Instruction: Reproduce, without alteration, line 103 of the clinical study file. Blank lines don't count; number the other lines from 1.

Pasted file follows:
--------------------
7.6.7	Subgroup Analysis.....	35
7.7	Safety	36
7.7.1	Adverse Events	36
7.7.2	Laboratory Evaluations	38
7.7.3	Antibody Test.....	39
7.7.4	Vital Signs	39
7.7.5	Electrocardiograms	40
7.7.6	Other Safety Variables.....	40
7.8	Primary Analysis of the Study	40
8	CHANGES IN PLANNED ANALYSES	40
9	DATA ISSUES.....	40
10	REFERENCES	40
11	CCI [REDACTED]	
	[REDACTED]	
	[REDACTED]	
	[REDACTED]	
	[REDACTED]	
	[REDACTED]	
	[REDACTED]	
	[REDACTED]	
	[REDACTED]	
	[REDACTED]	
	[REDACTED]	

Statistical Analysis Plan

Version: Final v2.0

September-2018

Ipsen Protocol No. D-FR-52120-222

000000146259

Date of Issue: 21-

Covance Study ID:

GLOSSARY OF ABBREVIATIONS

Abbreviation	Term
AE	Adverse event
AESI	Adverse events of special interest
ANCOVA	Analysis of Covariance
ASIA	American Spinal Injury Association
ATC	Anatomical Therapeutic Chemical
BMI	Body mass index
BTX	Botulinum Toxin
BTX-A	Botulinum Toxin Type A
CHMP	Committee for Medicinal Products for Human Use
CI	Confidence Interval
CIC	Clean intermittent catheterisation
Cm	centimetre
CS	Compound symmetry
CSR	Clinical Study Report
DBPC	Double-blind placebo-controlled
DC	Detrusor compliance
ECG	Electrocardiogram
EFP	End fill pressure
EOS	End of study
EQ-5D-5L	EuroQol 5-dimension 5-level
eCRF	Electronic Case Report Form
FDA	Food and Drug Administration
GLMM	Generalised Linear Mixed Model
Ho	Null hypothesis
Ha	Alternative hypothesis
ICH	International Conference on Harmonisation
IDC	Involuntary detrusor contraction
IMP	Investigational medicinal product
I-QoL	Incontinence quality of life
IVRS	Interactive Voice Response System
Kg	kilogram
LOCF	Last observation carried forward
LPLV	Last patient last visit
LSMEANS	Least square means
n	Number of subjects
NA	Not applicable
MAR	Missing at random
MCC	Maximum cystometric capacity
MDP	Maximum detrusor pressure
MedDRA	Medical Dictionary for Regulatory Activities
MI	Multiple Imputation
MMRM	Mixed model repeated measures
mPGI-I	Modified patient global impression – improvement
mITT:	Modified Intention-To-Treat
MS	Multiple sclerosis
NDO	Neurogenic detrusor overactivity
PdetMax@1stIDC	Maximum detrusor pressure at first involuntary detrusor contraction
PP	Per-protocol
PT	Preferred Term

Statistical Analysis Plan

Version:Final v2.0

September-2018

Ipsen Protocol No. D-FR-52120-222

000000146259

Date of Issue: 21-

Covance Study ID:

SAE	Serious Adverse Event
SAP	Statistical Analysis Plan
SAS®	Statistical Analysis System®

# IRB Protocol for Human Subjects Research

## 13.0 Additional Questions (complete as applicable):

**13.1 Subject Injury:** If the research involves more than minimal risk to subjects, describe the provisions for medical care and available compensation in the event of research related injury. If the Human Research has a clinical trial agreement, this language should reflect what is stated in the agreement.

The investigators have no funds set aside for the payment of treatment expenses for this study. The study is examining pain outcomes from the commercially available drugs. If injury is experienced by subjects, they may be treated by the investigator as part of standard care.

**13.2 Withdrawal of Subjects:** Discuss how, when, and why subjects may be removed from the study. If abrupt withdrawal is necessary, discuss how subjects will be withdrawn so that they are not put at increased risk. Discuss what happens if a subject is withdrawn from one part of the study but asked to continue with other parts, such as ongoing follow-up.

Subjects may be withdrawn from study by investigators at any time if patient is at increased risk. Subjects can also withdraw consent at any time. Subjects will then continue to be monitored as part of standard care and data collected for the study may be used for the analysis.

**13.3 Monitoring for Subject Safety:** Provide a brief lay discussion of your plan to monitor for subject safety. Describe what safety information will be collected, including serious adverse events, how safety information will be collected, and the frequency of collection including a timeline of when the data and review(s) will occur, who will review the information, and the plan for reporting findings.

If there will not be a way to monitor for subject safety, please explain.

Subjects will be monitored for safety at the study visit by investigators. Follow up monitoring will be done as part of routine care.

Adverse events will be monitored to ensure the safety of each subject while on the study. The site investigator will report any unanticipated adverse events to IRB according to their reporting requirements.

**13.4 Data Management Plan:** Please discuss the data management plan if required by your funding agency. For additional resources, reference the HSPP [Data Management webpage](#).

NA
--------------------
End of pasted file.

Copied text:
NA